Sounding the hunger alarm | Inquirer Opinion
Social Climate

Sounding the hunger alarm

/ 05:05 AM October 03, 2020

This week, Social Weather Stations reported on the third consecutive rise in hunger in the COVID-19 pandemic (SWS Sept. 17-20, 2020 National Mobile Phone Survey—Report No. 2: “Hunger at new record-high 30.7% of families,”, 9/27/20).

Because of the public transport lockdown, SWS was unable to field interviewers for the first quarter Social Weather Survey, scheduled last March. Switching to mobile phone interviewing as mode of survey implementation, as of now it has conducted three national surveys (May 4-10, July 3-6, and Sept. 17-20) containing its usual questionnaire items on hunger, to maintain the data series that started in 1998.


These surveys found that hungry families doubled from 8.8 percent in December 2019 to 16.7 percent in early May 2020, rose further by 14 points to 20.9 percent in early July, and then rose by another 10 points to 30.7 percent by mid-September.

Thus, the hunger incidence more than tripled in nine months since last December. Every one of these changes was statistically significant, since the error margin was plus or minus 3 percentage points only.


The 30.7 percent hunger rate is the new all-time high of the series of 90+ SWS surveys in the past 22 years; the previous peak was 23.8 percent in March 2012. By area, the highest hunger is 40.7 percent in Visayas, followed by 37.5 percent in Mindanao, 28.2 percent in the National Capital Region, and 23.8 percent in the Balance of Luzon. These are new record highs for every area. The sampling error margin at the area-level is plus/minus 6 percentage points.

As of mid-September, the estimated number of families in moderate hunger (once/a few times in the past three months) is 5.5 million, and the estimated number in severe hunger (often/always, in that period) is 2.2 million.

The estimated total number of the hungry is 7.6 million families, correctly rounded. That is more than 20 times the cumulative number of COVID-19 cases in the Philippines, from the start of the pandemic up to the end of September—311,694 cases per the Department of Health.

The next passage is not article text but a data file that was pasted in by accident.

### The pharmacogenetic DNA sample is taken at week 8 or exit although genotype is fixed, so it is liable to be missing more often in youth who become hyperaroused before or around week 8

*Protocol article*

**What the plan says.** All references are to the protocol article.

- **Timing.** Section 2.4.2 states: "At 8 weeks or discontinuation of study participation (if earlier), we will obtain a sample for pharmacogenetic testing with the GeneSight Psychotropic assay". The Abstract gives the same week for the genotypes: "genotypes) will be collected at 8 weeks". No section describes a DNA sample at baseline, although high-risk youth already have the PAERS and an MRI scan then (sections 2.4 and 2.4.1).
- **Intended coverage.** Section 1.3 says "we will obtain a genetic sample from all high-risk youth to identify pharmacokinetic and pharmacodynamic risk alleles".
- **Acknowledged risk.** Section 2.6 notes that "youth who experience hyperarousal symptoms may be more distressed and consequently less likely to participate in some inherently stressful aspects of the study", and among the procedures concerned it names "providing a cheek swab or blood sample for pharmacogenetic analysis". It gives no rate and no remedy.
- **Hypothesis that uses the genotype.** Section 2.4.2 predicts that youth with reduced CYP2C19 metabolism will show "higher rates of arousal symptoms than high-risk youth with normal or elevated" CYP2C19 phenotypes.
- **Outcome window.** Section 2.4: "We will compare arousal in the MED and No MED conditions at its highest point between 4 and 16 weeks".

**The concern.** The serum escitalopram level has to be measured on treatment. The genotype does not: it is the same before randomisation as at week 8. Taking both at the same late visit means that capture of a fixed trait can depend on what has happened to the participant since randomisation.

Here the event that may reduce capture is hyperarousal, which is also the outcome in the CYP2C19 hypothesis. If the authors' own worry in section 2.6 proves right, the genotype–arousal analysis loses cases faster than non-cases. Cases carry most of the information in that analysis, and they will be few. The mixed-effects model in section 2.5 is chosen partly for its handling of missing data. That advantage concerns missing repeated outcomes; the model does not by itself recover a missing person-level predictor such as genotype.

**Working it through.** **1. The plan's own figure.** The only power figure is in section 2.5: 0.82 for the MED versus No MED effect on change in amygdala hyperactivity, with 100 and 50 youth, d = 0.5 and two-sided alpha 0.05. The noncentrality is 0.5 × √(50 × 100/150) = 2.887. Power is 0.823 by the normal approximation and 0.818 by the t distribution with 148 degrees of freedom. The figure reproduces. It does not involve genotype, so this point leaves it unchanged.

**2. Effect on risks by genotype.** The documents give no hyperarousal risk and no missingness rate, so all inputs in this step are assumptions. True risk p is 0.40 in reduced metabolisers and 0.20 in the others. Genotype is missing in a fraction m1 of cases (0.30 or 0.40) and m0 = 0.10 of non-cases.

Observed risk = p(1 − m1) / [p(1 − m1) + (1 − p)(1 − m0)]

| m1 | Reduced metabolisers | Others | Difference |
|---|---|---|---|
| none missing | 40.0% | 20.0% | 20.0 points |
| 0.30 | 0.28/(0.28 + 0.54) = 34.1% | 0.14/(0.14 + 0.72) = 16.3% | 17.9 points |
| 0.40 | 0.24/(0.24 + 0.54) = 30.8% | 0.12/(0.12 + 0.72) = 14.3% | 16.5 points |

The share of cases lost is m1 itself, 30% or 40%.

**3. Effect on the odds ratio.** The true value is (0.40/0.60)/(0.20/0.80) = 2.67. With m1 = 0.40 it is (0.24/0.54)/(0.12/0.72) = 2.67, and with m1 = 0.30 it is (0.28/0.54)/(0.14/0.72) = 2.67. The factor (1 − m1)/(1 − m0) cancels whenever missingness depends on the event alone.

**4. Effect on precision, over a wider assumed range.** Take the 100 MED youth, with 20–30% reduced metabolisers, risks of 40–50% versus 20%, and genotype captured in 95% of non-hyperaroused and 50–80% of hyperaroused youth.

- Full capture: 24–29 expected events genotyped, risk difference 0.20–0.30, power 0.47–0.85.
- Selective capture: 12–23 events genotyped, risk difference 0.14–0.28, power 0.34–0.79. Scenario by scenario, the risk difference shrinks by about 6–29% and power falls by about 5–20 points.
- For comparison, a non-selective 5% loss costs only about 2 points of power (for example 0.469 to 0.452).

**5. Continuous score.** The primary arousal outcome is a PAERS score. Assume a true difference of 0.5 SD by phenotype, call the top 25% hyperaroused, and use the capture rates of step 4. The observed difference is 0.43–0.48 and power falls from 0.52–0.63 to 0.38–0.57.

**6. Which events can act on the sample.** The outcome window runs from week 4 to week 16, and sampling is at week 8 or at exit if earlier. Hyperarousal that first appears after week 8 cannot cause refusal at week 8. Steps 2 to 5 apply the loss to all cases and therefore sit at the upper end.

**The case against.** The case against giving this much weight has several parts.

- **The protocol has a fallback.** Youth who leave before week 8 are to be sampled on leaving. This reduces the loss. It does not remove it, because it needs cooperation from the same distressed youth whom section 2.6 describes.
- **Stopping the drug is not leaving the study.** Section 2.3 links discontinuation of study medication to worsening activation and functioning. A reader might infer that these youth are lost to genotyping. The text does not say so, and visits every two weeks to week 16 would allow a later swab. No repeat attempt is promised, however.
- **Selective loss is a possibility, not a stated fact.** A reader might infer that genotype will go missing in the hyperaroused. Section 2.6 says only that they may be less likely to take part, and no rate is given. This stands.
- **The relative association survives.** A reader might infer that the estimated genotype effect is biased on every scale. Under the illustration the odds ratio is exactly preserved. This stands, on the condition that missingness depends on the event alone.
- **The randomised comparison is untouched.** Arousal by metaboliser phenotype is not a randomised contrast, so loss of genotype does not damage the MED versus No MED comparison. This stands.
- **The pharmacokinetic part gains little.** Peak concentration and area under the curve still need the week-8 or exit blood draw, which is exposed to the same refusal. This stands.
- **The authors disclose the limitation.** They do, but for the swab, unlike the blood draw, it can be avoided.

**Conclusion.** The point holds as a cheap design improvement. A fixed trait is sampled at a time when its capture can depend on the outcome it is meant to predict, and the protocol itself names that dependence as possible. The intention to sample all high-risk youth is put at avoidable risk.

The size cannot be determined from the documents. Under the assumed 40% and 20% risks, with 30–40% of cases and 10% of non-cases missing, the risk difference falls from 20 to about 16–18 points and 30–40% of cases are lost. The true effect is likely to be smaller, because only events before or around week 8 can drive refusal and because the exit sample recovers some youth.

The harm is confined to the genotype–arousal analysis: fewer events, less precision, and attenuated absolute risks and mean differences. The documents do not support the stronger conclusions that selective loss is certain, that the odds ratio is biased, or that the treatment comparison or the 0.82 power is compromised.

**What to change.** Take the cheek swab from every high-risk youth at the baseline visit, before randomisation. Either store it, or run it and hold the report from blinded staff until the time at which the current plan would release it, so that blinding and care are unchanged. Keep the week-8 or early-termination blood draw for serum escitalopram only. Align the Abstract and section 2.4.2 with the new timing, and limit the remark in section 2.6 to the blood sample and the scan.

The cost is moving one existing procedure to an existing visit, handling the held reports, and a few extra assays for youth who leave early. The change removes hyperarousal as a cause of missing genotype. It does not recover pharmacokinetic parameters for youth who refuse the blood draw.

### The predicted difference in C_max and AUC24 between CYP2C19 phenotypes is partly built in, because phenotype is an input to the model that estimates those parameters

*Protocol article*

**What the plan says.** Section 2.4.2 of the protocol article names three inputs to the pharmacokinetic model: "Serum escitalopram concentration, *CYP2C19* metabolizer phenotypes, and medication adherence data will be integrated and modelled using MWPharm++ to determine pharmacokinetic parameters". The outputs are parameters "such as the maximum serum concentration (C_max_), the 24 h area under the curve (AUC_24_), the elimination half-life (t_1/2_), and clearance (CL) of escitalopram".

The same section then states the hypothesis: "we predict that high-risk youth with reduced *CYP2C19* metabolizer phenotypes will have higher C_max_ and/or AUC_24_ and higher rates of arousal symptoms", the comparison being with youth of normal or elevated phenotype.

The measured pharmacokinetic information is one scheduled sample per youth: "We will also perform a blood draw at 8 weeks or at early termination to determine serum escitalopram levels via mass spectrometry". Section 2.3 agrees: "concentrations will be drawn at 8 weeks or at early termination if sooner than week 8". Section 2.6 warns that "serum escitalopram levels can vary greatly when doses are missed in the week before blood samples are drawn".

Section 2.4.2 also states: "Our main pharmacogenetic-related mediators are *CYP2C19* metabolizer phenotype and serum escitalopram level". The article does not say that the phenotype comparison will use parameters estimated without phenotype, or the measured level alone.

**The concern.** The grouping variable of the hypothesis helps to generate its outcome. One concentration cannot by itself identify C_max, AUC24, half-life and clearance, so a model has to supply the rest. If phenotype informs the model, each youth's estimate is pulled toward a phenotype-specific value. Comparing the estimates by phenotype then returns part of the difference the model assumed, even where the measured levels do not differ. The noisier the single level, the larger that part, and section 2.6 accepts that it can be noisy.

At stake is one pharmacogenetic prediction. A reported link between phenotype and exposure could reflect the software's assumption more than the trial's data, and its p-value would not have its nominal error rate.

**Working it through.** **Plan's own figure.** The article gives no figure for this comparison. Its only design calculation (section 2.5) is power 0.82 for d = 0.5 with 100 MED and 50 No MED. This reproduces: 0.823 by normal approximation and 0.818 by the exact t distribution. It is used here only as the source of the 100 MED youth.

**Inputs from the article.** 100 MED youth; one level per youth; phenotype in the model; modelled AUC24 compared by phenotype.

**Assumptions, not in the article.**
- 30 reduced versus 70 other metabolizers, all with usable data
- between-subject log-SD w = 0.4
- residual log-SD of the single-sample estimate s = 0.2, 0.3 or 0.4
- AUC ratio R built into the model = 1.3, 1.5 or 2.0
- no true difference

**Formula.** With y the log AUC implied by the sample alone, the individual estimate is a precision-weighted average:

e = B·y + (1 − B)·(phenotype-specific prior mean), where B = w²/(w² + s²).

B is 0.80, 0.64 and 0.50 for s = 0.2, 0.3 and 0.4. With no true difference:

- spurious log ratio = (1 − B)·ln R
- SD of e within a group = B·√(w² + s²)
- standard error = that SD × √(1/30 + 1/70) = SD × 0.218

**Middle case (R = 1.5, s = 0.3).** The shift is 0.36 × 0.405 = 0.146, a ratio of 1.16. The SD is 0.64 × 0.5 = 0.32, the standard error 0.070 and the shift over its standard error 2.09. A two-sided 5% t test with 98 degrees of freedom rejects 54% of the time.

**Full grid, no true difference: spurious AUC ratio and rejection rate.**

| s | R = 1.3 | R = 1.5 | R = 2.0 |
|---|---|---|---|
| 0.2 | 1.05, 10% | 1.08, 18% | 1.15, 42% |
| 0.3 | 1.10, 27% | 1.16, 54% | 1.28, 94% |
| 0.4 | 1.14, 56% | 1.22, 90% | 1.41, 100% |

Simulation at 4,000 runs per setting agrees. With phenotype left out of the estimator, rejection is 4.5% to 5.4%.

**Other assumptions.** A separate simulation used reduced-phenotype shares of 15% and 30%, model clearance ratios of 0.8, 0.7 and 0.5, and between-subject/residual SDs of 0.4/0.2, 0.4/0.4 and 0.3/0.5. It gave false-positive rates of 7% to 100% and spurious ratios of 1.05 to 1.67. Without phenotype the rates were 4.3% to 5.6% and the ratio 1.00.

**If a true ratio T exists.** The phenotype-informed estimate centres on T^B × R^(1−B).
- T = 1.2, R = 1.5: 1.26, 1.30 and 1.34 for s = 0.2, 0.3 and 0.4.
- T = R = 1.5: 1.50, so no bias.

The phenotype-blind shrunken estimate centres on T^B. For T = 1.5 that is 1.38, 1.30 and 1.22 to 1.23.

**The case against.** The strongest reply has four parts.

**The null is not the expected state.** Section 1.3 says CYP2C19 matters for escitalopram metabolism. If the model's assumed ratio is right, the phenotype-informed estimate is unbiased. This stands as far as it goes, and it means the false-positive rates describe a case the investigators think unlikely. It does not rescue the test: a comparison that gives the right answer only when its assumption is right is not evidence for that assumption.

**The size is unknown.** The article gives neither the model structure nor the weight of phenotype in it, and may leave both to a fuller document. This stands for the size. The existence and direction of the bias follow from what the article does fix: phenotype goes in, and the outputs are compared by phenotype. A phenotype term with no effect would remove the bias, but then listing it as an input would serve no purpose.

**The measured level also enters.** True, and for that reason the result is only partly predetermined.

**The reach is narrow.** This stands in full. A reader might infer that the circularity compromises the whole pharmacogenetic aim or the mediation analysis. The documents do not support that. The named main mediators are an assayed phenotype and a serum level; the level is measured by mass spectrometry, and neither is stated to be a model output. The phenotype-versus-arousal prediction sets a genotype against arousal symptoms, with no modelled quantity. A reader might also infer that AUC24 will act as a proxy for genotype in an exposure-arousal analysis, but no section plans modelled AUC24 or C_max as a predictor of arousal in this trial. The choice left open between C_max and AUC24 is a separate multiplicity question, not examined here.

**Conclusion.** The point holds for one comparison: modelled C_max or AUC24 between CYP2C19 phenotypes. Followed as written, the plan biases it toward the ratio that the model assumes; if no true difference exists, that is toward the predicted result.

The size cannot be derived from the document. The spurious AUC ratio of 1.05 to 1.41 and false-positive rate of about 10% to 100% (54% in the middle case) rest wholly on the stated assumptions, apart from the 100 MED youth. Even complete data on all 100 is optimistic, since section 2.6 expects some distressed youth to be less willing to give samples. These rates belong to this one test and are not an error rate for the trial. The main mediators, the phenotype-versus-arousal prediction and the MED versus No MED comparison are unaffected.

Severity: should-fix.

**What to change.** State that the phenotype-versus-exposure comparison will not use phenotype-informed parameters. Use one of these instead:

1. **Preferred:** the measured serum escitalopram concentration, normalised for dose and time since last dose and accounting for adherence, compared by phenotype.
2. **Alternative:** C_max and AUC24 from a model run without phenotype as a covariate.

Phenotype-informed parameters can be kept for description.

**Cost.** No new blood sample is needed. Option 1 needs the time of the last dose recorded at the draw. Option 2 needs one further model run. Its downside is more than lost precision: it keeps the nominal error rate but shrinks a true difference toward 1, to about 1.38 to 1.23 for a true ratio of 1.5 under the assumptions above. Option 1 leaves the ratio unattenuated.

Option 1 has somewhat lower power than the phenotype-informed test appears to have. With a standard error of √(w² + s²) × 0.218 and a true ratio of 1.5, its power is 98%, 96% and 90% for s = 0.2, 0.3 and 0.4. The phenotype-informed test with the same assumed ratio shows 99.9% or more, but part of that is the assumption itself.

Last Thursday, at a special meeting of the Inter-Agency Task Force on Zero Hunger, to which SWS was invited to present its hunger surveys, I discovered that the government has no current statistics of its own.

The Food and Nutrition Research Institute’s latest figures are for 2018 and 2019 only, with only one observation in each year; earlier, they were a few years apart. The FNRI’s survey work for 2020 was interrupted by the pandemic, and it does not expect to get back into the field until 2021. To me, this is like trying to fly a plane without radar. For now and the rest of the year, it seems that the government has no other data source for quantifying the hunger situation besides the SWS surveys.

Surveys are a means of alerting all institutions, public and private, to the situation. They should be done frequently since the situation can change rapidly, as has just happened in 2019-2020. The sample size for each round should be sufficiently large—1,000 respondents is the worldwide gold standard for a national reading—but also efficiently small, to be affordable for repetition.

For geographical analysis of survey data, remember that zooming out is always feasible, because it means grouping smaller areas into a larger area. But zooming in is restricted by the resulting sample size—I recommend at least 200 respondents—in the zoomed locality.


SWS will continue its hunger surveys to the best of its ability. It will do at least one more round this year, and return to face-to-face mode as soon as it can.


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TAGS: COVID-19, hunger, hunger rate, survey, SWS
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